The net-zero-certified home cost about five per cent more to build than a code-minimum counterpart would have, said Lilley, although it doesn't have a basement.

The supply of Canadian-made windows and other components certified to high energy efficiency standards has improved in recent years, he said, helping to reduce the cost of shipping materials from the more established European market.

Vancouver architect Bryn Davidson agreed the gap between the cost to build a highly energy efficient home and a standard one is shrinking, at least in Vancouver.

"When you look at places around the world that have adopted passive house or other kinds of efficiency standards, after four or five years of doing it, you get to a point where it doesn't really cost much more than the status quo," he said.

"And you're getting a payback [with] a more comfortable and durable building that also has low operating costs," said Davidson, co-founder and design lead at Lanefab, which builds energy efficient laneway homes as well as larger houses.

The Lanefab team has advocated for the City of Vancouver to change some rules that can contribute to overheating, he said, like allowing larger exterior overhangs above windows without charging the homeowners a penalty for extra floor area.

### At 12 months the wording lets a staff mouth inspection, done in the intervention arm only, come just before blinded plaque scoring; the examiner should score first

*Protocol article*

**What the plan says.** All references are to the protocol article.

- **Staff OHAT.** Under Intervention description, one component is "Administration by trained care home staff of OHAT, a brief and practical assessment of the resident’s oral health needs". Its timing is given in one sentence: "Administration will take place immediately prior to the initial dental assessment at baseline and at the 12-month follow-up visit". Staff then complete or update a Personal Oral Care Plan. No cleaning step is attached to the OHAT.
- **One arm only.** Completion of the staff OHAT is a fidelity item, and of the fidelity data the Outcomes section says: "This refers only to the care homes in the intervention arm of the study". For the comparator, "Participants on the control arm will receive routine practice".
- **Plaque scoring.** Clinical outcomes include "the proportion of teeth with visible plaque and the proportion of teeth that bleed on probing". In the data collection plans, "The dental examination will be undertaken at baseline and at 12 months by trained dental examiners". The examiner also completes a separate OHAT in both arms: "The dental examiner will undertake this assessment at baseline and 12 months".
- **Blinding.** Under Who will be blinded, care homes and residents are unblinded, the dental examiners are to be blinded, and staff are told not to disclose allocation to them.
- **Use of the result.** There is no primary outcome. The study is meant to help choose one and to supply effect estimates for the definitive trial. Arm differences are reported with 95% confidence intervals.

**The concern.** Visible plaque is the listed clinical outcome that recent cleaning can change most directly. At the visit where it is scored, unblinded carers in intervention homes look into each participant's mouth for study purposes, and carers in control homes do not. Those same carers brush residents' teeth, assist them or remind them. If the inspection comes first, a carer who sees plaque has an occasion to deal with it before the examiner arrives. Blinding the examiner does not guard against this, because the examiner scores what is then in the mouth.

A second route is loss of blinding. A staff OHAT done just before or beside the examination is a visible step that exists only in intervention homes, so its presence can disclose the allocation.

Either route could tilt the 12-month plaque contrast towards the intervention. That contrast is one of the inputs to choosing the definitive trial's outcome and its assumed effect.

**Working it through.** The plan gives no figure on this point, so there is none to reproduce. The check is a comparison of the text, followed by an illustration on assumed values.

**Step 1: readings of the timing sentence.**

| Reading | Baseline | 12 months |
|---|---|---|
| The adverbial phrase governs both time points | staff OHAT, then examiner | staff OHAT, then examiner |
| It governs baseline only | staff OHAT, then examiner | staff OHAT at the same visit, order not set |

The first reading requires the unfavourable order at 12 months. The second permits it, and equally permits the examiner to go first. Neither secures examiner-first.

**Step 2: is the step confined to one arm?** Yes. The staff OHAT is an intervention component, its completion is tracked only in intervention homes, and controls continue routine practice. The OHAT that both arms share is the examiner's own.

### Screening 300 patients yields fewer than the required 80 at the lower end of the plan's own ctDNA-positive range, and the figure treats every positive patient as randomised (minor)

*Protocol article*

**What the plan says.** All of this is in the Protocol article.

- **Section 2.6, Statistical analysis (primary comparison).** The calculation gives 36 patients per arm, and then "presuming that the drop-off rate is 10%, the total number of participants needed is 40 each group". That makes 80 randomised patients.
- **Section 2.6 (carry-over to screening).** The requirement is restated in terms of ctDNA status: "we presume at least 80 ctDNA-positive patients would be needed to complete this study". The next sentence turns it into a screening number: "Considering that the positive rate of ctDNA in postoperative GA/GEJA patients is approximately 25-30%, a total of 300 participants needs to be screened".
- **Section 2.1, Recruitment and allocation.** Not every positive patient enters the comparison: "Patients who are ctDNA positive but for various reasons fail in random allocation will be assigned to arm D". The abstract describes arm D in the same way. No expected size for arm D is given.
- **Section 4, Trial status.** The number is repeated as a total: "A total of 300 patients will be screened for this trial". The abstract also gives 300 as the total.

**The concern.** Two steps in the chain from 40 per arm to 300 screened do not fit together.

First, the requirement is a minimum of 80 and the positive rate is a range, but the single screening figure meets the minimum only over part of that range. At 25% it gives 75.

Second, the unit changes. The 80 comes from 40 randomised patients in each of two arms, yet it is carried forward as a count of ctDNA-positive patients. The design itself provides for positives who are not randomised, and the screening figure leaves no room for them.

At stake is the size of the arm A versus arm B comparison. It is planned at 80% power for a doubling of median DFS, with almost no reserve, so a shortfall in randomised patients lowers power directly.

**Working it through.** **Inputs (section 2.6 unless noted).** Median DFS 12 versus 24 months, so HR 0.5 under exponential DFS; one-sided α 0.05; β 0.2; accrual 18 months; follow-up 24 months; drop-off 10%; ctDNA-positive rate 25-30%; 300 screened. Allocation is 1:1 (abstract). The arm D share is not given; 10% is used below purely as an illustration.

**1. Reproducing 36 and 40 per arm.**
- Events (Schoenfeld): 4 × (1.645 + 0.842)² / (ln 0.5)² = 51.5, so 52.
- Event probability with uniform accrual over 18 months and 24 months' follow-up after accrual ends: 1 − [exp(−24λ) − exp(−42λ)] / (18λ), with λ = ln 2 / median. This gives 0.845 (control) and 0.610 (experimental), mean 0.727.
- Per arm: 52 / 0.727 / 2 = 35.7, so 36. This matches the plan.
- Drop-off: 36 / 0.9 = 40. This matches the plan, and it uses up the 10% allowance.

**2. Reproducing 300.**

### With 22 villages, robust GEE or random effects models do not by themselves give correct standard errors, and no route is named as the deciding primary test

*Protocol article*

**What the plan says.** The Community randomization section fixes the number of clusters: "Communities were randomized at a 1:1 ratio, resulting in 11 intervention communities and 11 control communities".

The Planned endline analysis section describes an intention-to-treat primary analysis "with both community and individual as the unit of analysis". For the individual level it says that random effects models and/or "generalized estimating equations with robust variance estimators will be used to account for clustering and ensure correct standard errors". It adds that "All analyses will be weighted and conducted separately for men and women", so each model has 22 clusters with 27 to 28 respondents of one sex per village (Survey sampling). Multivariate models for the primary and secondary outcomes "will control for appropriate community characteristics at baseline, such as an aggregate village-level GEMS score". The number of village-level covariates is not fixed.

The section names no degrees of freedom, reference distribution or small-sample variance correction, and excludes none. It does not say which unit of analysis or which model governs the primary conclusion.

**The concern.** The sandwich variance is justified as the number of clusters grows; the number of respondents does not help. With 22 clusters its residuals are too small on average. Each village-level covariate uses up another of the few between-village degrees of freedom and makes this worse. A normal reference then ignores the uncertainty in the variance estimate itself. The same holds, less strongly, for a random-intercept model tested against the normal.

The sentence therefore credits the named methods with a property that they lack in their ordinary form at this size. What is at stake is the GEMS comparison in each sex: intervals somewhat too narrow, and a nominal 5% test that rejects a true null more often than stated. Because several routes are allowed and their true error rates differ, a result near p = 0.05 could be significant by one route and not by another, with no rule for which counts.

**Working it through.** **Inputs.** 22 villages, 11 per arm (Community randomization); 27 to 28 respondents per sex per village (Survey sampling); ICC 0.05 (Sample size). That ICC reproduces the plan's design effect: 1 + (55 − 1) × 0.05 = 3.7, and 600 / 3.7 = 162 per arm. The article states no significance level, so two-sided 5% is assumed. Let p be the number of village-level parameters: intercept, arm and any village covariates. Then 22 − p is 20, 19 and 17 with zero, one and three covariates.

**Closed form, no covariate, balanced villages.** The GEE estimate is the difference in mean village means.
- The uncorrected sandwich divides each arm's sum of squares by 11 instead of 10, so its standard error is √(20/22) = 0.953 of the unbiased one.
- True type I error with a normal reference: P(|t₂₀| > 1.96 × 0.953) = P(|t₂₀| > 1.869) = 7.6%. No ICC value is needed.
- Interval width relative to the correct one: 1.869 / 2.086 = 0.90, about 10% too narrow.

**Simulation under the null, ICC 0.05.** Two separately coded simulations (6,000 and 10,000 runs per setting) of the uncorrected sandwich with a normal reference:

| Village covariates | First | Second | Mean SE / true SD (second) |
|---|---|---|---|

B.C. leads Canada in building efficiency standards

While the requirements for new buildings in B.C. lead the country when it comes to energy efficiency, the bulk of the homes that will exist in the coming decades have already been built, said Richard Kadulski, a Vancouver-based architect and consultant specializing in energy efficient residential design and building exteriors.

Many will need upgrades in order for their residents to be comfortable as global heating worsens.

The glass-walled condo towers that jut into Vancouver's skyline create a glittering facade, but offer little protection against the sun's energy during a heat wave.

Kadulski calls the trend "glass-box syndrome."

"I see how many people are desperately trying to control their overheating, they're putting foil in the windows," he said.

Advances in glazing technology have produced windows with a higher level of insulation and lower solar heat gain, said Kadulski, noting their cost has been decreasing as the domestic market becomes better equipped to supply them.